Rajiv Gandhi’s belief in technology as a vehicle for development and his rollout of the numerous ‘technology missions’ under Sam Pitroda, seeded the great informatics revolution, resulting in the totemic successes of the Indian private sector computer software industry. It epitomized the emergence on the global stage of a technologically savvy 21st century India. Because this development happened unannounced and unforeseen and, as if by magic, virtually overnight, it reinforced the view in political and official circles, amongst the generally uninformed intelligentsia and the urban middle class at-large that this could be the paradigm for India’s rise to great power status, all the more attractive because it demanded no expenditure of blood, sweat, tears and toil nor a consequential outward-looking military – the traditional way to great power.

This ‘great power on the cheap’ idea was merely a latter day embellishment of the tendency noticeable from Jawaharlal Nehru’s days when great power recognition was thought of as India’s natural entitlement – a view, perhaps, encouraged by the offer in the 1950s by the US President Dwight D. Eisenhower’s Secretary of State John Foster Dulles to India of the UN Security Council seat occupied by Koumingtang China (under Generalissimo Chiangkaishek) – an offer, grievously for the country’s interests, Nehru in a fit of national self-abnegation turned down, saying Communist China deserved it more! That chance of ascending easily to the great power club passed never to return, though Nehru must have believed that more such offers will follow as the UN and the world simply could not do without India’s sage presence.

 

It is precisely this unsustainable conviction of India’s hop-skipping its way into the highest ranks that led the Indian policy elite quickly to latch on to the concepts of ‘soft power’ and, later, ‘smart power’. Harvard University Professor Joseph P. Nye., Jr., who parented both these concepts, would be amused to see an India striving to maximize its ‘soft’ or ‘smart’ power (Information Technology prowess, Bollywood films and music, traditional cultural artifacts, etc.), without possessing the iron of great power.

Nye’s recommendation that the United States use its soft power (Hollywood films, music, high technology edge, western liberal ideology and values, free market nostrums, agricultural and industrial muscle, foreign aid and development assistance, and so on) smartly was based on the existential premise that Washington’s tendency to use military force when in doubt was a counterproductive strategy. It ended up fuelling anti-Americanism all over the world and ill-served the US national interest.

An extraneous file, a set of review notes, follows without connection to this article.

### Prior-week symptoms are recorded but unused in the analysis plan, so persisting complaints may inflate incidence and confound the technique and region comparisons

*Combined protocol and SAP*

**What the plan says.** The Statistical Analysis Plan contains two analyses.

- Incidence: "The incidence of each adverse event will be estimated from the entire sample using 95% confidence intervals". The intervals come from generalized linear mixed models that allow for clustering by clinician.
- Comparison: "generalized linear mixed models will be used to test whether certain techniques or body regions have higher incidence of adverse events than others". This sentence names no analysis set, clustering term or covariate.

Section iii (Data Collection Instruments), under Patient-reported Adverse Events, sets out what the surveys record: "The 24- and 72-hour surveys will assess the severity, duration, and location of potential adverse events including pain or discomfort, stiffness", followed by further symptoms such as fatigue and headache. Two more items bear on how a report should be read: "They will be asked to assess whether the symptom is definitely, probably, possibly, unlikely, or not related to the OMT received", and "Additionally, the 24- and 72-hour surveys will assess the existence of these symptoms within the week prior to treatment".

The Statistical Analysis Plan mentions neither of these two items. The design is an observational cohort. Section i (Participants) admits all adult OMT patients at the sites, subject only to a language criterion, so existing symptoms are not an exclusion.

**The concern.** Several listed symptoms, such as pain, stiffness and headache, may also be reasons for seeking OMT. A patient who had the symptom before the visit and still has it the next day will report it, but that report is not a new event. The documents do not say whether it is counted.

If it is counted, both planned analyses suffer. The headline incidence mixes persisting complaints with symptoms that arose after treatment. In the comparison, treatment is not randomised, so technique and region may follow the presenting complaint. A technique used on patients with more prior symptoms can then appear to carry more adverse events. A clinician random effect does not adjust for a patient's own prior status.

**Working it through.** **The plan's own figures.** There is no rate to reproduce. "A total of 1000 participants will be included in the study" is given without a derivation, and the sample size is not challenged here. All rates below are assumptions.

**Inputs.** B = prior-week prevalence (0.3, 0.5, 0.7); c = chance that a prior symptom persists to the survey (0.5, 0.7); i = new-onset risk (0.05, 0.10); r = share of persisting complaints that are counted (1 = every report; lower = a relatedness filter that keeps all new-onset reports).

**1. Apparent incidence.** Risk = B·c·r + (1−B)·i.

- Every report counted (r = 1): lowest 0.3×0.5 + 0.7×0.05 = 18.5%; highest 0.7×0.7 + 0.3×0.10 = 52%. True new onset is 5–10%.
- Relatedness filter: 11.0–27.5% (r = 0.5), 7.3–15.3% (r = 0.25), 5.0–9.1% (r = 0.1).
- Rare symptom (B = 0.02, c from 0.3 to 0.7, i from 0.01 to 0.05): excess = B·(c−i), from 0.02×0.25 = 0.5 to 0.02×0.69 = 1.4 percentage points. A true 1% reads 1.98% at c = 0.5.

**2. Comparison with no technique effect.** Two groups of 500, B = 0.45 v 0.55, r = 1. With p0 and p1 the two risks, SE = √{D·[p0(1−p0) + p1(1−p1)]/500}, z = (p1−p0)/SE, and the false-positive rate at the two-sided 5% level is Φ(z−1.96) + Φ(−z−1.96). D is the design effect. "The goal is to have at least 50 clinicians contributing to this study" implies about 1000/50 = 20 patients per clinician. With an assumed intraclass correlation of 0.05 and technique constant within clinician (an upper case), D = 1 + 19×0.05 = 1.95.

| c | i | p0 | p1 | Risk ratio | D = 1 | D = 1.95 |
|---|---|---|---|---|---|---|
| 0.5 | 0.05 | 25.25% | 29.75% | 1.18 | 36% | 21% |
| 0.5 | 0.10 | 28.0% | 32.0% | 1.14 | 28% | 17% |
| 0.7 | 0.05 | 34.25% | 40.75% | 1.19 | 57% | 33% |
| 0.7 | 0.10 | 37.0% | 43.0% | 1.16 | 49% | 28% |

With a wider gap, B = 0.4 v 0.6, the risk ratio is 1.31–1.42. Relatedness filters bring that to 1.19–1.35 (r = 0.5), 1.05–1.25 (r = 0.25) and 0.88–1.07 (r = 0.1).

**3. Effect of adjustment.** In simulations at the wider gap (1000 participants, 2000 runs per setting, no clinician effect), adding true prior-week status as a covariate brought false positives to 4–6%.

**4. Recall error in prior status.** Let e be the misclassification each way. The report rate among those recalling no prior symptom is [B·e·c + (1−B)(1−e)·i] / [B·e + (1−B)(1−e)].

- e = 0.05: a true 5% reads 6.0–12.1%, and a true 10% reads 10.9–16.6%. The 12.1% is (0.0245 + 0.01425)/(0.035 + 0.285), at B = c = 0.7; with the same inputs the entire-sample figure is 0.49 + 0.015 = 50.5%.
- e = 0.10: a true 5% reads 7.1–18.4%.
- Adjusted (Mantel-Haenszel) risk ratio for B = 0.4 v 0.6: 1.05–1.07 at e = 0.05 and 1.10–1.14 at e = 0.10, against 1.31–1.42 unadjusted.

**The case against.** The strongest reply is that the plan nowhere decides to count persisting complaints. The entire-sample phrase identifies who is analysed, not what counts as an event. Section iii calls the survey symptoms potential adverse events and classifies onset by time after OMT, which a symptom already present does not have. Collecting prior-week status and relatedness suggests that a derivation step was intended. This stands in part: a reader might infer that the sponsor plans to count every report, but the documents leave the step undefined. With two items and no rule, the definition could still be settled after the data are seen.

But the building blocks of soft or smart power, as Nye, President Bill Clinton’s Assistant Secretary of Defence, emphasized, rested on the US’ unchallenged military might. It is this last aspect that the Indian analysts within and without the Indian government never paid attention to; presumably because they were so enthralled by these ‘politically correct’ sounding concepts, they did not bother to study what Nye had said. Nye postulated that soft power is best wielded in conjunction with the discriminate use of the country’s hard power (strategic nuclear and conventional military capabilities, bases with pre-positioned stores all over the world, and forwardly deployed military units), and that this would make the US a ‘smart power’.

 

The ‘smart’ use of its undoubted soft power will require that India first procure the elements of ‘hard power’ and the willingness to use it. If this is done, there will be no need for India to free-ride on security. In any case, this country’s recent historical experience reveals the limits of free-riding, which works just so long as the security provider is not asked to deliver on its promises, imperil its own interests, or put its military forces in harm’s way. The Pentagon plans and intentions for defending India evaporated once the US-UK combine in 1962 espied the possibility of its own forces clashing in a land war with the Chinese army in the Himalayas. It is then that Washington and London both recalled that the masses of PLA in Korea a decade earlier were a damned difficult adversary to defeat. Also that the use of tactical nukes against the Chinese hordes might be successful but could trigger a catalytic nuclear war with the Soviet Union coming in on China’s side.3 

 

China in the 21st century remains India’s main Asian rival and competitor, except it is now so powerful an entity that even the United States would quail to take it on militarily, less so on some other country’s behalf. This is the reason why Asian allies of the United States may go in for nuclear weapons of their own.4 India, therefore, is left with no alternative other than to engage in a single-minded strategic build-up that will induce caution in Beijing. The activation of satellite air fields and the upgrading of main bases to host the Su-30 MKI main force for aggressive air defence mainly in the East is a start, as are the excavation of tunnel complexes invulnerably to station China-targeted Agni IRBMs.